Many dairy farmers remain baffled about buffer feeding – what to feed, why and when – and how to balance rations at grass throughout the grazing season while also making the most of the grass available.

According to James Bendle, technical feed advisor at Davidson's Animal Feeds, the reasons for introducing a buffer feed vary from farm to farm but most commonly are either one or a combination of : - High percentage of freshly calved cows in the herd - Pressure on the grazing platform from herd size - Poor grass growth and/or quality - Weather conditions – too much or too little rain!

- Depression of milk solids - High average daily milk yields He added that understanding what pressures a herd is under and when those pressures are likely to begin to impact performance will influence how supplementary feeding should be introduced and managed. It may be that an additional allocation provided through in-parlour feeders will help bridge any gaps, or a combination of this and a buffer ration.


Mr Bendle added: "In simple terms, buffer feeding should be introduced when any of the above considerations are encountered, irrelevant of what time in the season it is.

"The introduction must also be timely. Well managed grazed grass is still the most cost-effective feed available to dairy producers and any buffer ration must not replace grass in the diet, but act as a complementary addition to the ration. Fixed costs on farm remain the same even when milk at grass declines, so a buffer can be a worthy investment to maintain or improve performance and dilute fixed costs.

"Key to grass utilisation is understanding how much grass you have available and the quality of the grass on hand," he said.

He also questioned how many farms do not make use of silage analysis throughout a typical winter? Or don’t sit down with their advisor to formulate winter rations?

Furthermore, he said farmers should also be analysing grass in the summer and measuring grass growth as analysing grass quality will help balance rations.

"It is more difficult to balance rations, maintain or improve production and importantly identify when buffer feeding may be necessary if some of this information is unknown.

"To add to that, it is widely accepted that the majority of cows will struggle to achieve intakes higher than 20kgDM from grass alone. If the weather takes a turn, or dry matter levels in the sward decline, high production cows can physically struggle to consume enough grass to maintain production."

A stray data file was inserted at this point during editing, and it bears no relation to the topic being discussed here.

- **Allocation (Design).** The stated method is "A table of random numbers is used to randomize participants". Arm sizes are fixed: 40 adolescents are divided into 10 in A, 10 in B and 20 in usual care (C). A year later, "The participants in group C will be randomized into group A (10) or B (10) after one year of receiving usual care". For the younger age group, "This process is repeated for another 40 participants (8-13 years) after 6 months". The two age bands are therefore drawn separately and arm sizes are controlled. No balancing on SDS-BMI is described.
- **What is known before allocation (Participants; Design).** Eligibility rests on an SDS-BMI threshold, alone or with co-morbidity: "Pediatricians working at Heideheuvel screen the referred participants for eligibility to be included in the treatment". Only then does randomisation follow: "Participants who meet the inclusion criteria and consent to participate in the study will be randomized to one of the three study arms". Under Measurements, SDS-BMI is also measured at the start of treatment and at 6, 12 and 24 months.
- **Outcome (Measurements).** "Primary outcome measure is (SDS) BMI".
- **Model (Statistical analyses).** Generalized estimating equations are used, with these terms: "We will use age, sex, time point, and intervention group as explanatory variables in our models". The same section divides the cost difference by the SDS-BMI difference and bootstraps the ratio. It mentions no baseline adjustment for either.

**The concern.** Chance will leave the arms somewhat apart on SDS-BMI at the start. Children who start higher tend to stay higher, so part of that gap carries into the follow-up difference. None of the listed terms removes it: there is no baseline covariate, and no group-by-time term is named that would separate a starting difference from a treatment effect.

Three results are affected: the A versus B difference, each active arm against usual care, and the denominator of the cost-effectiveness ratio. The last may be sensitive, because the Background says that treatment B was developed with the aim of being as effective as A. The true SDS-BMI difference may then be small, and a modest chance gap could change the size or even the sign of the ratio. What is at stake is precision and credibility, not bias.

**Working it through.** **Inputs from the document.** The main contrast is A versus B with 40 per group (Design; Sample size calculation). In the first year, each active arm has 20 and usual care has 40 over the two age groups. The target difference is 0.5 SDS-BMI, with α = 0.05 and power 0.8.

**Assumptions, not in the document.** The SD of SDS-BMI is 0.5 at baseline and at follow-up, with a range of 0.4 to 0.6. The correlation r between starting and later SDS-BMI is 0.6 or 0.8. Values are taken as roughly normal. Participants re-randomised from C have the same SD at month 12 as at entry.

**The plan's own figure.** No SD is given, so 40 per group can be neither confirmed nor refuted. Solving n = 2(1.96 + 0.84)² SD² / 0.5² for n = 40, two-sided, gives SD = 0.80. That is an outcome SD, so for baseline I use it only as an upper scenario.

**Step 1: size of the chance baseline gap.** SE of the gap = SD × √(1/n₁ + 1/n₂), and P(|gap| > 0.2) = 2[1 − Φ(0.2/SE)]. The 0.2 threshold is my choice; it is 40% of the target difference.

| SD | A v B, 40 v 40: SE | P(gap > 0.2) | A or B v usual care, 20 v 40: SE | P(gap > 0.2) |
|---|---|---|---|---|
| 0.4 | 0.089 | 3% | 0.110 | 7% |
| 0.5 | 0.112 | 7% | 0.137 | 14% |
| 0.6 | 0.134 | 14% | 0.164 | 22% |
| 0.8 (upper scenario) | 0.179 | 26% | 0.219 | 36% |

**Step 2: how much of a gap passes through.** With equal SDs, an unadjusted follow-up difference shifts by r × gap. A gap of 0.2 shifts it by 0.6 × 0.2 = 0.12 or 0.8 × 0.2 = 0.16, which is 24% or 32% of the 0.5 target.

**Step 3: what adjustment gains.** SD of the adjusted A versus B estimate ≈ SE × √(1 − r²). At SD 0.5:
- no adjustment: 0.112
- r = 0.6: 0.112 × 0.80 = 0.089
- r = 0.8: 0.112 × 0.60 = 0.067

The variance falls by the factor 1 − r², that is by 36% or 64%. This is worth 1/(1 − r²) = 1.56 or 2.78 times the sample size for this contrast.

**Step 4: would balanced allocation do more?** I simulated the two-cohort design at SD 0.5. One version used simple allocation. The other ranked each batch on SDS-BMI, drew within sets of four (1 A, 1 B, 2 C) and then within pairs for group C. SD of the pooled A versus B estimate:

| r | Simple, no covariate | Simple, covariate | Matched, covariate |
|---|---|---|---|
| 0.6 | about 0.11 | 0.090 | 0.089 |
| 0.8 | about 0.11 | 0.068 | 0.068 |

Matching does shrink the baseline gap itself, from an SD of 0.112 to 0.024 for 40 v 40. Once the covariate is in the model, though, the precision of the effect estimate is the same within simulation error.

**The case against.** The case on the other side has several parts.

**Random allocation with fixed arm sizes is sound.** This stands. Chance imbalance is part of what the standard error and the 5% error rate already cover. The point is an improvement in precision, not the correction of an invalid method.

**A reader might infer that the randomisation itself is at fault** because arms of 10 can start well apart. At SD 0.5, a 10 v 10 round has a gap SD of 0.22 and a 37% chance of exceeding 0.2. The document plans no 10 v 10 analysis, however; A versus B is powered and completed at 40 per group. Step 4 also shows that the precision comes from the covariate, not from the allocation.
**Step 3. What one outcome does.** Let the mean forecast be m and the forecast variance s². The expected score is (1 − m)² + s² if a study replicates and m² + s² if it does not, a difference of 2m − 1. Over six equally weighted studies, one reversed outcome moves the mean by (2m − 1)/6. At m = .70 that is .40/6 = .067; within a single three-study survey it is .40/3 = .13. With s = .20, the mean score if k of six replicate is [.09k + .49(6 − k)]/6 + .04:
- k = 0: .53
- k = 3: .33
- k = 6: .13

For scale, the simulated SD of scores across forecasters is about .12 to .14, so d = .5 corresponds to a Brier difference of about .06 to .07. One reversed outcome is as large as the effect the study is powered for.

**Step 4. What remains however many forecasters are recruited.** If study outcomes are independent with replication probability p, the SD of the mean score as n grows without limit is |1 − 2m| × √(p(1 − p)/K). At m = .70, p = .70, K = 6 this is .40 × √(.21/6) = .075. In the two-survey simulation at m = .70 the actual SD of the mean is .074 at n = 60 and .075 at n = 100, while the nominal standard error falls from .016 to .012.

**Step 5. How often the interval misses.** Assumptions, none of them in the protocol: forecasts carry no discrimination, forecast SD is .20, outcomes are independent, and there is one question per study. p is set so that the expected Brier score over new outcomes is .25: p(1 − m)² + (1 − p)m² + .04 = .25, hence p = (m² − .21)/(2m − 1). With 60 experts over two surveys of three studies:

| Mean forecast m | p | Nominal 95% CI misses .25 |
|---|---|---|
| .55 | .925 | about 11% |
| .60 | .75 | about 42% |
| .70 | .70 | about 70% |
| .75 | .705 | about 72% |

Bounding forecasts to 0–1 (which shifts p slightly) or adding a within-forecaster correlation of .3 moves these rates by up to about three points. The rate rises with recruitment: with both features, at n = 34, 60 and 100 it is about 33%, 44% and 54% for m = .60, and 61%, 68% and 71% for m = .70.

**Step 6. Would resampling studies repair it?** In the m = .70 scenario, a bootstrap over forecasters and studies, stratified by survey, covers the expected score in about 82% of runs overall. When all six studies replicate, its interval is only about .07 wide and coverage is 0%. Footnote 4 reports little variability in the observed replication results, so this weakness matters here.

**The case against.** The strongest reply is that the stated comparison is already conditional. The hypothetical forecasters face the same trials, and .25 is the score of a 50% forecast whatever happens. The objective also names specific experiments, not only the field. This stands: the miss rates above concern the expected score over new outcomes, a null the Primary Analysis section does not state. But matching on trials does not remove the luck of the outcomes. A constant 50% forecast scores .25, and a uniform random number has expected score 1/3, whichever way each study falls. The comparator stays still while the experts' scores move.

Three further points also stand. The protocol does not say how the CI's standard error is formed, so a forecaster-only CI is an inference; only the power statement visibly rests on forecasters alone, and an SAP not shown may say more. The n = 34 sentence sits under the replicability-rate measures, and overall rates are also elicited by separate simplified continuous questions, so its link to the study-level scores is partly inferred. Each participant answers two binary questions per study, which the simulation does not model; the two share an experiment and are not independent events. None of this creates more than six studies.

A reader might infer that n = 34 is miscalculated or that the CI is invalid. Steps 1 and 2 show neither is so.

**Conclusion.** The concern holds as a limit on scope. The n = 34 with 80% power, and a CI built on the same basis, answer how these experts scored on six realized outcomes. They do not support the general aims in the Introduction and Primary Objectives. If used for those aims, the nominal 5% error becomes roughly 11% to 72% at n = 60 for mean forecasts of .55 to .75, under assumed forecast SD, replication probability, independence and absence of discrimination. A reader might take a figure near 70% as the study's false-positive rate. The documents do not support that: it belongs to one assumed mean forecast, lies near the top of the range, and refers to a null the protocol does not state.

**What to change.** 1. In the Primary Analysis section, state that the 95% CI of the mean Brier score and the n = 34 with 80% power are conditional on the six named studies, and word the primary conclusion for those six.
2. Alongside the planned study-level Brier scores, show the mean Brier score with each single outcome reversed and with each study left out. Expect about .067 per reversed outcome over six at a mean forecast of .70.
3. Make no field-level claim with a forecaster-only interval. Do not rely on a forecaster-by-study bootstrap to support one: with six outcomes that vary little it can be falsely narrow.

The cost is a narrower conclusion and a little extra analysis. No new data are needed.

Mr Bendle highlighted the example below which highlights a number of scenarios for a typical 35kg cow and how grass quality and DM levels can impact performance, showing where the requirement for buffer feeding lies.

• 35kg cow • 11.5ME grass • 13ME compound • 6kg compound in parlour Scenario 1: As above, grass and compound Scenario 2: Reduction in only grass quality to 10.5ME – poorer growing conditions Scenario 3: Reduction in only grass DM from 18% to 14% – wet weather, reduced grass availability Scenario 4: Reduction in both grass quality 10.5ME) and DM (14%) – poor, wet growing season In periods of wet and dry weather, grass growth rates, quality and DM levels can fluctuate quickly, and when all of these factors align, the options are limited; look at cost effective buffer feeding or take a performance hit.

In the Scenario 4 example, which could occur for both periods of wet or dry weather, restricted grazing platform or restricted time at grass, the energy deficit could be in the region of 55MJ, or around 10kg milk yield, highlighting the need to monitor grass conditions and act quickly to maintain performance.

Other factors should also be considered, including protein levels, mineral profiles, especially magnesium, as well as fibre levels within the diet to provide an overall balanced ration.


The question of what to feed in a buffer ration is largely driven by what feedstuffs are available on farm and must be appetising and complementary to grazed grass, Mr Bendle said.

"Timing is also important, as the buffer should not turn cows into lazy grazers, so is often fed pre-milking to ensure cows have an appetite when turned back out to grass."

A buffer also acts as a good mineral carrier for any ration and can help with energy density issues particularly for higher yielding cows.

"If considering a buffer ration this season, understand what issues you are trying to address, what grass is available, the quality of that grass and tailor a specific plan for your farm. Don’t leave it too late to introduce the buffer ration and ensure it is appetising and complementary to what you are trying to achieve," he concluded.

Buffer feeds: • Wholecrop maize • Wholecrop wheat/barley • Straw • Bale/pit silage • Molasses • Bespoke meals/blends Buffer ration – Scenario 4: 55MJ deficit, example buffer: • 6kg bale silage • 1kg straw • 3kg bespoke meal